The People of India Project – Rajeev Samant


In 1996, Rajeev Samant had an epiphany when he realized that Nashik in Maharashtra had the perfect climate for growing wine grapes. In 1999, he established Sula Vineyards, Nashik’s first winery, with help from noted Californian winemaker Kerry Damskey. This historic move transformed Nashik into India’s Wine Capital, and today, Sula Vineyards is globally recognized as India’s most important wine producer. The rural economy and employment in Western Maharashtra have benefited massively from Rajeev’s groundbreaking efforts.

Rajeev had innumerable firsts in India – planting the first Sauvignon Blanc, Riesling and Zinfandel, revolutionising wine tourism with the first winery tasting room in 2005, first vineyard resort – Beyond by Sula in 2007, and the country’s first vineyard music festival – Sulafest, well known to music lovers across the country. His entrepreneurial spirit has been instrumental in creating a thriving local wine industry in India and has brought global recognition, and a fan following, for Indian wine and the Sula brand.

  1. Who you are (naturally!)

I’m Rajeev Samant who founded Sula Vineyards 20 years ago today. I guess you could say I’ve probably done more to get Indians drinking and enjoying wine than anyone else! I was born and raised in Bombay and went to University in California. Now I spend my time between our Nasik vineyards, Mumbai and London.

  1. What inspired you to create/join your business?

I’ve always wanted to do something different, to blaze my own path. My dad was a first generation entrepreneur and I grew up with starting up a business in my blood. After I graduated from Stanford I was doing a corporate job at Oracle Corp in Silicon Valley and I quickly realised a soulless corporate existence was not from me – you’ve only got one life to live, live it well! And wine is something that brings together heart mind and soul…what a wonderful life!

  1. An anecdote which epitomizes your India?

When we set up our first winery in 1999 there was a meeting to discuss the exact technology and cooling solution required for chilling the wine, which we were pioneers in doing in India. It was extremely technical. And then we immediately followed it with a “puja”, breaking a coconut and chanting mantras to Lord Ganesha to bless the opening. That’s India – technology embracing religion!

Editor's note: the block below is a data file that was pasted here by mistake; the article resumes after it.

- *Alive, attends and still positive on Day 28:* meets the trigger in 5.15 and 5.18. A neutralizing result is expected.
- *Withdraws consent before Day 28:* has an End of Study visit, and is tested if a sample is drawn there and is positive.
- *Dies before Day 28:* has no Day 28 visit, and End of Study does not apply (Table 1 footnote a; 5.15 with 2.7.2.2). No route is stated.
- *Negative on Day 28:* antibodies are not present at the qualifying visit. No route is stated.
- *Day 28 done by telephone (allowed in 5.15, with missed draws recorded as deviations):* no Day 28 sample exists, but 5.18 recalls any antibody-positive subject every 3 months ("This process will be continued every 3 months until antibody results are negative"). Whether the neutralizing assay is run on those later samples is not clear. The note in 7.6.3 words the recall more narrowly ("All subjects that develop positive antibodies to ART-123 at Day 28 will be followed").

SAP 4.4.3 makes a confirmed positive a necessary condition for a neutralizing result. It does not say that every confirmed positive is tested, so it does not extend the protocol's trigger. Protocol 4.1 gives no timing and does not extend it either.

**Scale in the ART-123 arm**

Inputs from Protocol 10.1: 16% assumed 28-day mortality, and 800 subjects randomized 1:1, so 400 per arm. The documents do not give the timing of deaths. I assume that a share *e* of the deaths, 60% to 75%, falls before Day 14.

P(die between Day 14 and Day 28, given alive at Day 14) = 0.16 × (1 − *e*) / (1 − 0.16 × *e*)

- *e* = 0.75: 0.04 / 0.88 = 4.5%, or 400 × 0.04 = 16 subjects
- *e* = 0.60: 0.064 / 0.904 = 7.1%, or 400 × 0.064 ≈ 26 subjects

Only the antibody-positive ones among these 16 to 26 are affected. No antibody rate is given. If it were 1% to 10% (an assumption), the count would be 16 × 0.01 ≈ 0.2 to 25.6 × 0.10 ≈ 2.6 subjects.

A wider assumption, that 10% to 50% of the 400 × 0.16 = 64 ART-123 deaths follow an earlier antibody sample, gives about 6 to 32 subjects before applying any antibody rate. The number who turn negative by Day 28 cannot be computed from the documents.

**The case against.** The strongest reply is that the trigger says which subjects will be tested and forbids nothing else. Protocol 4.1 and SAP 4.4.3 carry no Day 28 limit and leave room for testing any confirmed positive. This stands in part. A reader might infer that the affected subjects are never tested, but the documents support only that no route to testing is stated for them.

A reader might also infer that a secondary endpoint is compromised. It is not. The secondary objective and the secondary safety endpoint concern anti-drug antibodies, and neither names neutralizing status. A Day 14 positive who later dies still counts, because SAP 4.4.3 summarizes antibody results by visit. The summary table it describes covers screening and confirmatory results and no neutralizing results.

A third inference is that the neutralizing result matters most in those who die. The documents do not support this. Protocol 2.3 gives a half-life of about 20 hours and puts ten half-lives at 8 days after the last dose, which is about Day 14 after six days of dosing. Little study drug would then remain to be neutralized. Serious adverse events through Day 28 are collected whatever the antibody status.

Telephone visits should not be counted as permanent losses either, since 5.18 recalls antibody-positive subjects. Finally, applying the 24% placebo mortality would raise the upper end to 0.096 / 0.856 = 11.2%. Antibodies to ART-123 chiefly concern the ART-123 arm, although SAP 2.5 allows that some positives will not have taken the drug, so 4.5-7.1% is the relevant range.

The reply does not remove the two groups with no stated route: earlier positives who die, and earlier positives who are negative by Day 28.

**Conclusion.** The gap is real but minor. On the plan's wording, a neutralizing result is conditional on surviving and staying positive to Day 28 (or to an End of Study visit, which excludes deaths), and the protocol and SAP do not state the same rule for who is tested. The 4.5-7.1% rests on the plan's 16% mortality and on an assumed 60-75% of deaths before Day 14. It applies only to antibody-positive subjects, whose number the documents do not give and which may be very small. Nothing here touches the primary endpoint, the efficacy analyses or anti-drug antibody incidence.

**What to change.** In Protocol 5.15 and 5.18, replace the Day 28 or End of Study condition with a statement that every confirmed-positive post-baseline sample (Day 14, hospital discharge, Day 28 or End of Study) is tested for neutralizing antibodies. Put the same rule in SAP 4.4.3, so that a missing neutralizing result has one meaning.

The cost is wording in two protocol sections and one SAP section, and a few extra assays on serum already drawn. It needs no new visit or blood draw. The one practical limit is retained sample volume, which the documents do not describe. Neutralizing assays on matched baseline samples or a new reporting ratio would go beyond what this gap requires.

1. One thing that you can’t live without?

Ah that would have to be my little two year old daughter Mia! I started very late as a father and now I’m a hopelessly doting daddy!

  1. One thing that you hate?

Taking two weeks to do something that should take two days. Unfortunately that’s all to common in corporate culture!

  1. If you could change one thing about India what would it be?

I would shut down all the coal mines and coal power plants and replace them with massive solar power installations. I’m a relentless climate campaigners – we are running out of time to save our planet!

  1. Who is your greatest inspiration?

Definitely my father – came from small town Nasik, went to a municipal school, ended up coming to Bombay as a teenager, starting his own business in a completely new field and dominating it!

  1. What is your favourite quote?

Carpe Diem – Seize the Day!

I have noticed huge changes in India over the last few years but what is the biggest change you have noticed in India over the last 10 years?

There’s a massive entrepreneurial spirit and eco-system that has sprung up bringing so many different possibilities to young Indians which just didn’t exist a decade ago. Back then it was all about corporate or government jobs, today’s millennial Indians are much bolder and willing to step out on their own!

  1. What do you think are the biggest challenges India faces over the next ten years?

We will be in big trouble if we don’t create enough jobs to employ all the youth graduating from college every year with big dreams. And we will run out of water if we don’t act fast in conserving and enhancing our limited water resources.

  1. Which is the destination at the top of your bucket list?

My wife Margo and I really want to visit gorgeous Georgia. It’s calling out our names!

  1. What is the one place you visited that you have NO desire to return to?

Gorakhpur, UP on our border with Nepal. In 1993 I passed through there to go on a Himalayan trek and I was scared for my life! I’m sure it’s improved since then but I never want to go back!

  1. Book or Movie?

Book. Currently enjoying Hilary Mantel’s Wolf Hall trilogy and just finished Will Dalrymple’s The Anarchy. I love my historical fiction and non-fiction!

  1. Just for fun! I am doing a survey to find India’s most popular breakfast, what is yours?

Poha any day!

  1. In retrospect, what is the one thing you wish you could have told your 20 year-old self?

Party a little less and study a little more? Nah….my journey has been as good as it gets!

For more information on Sula Wines and also a stay at the vineyard check out:

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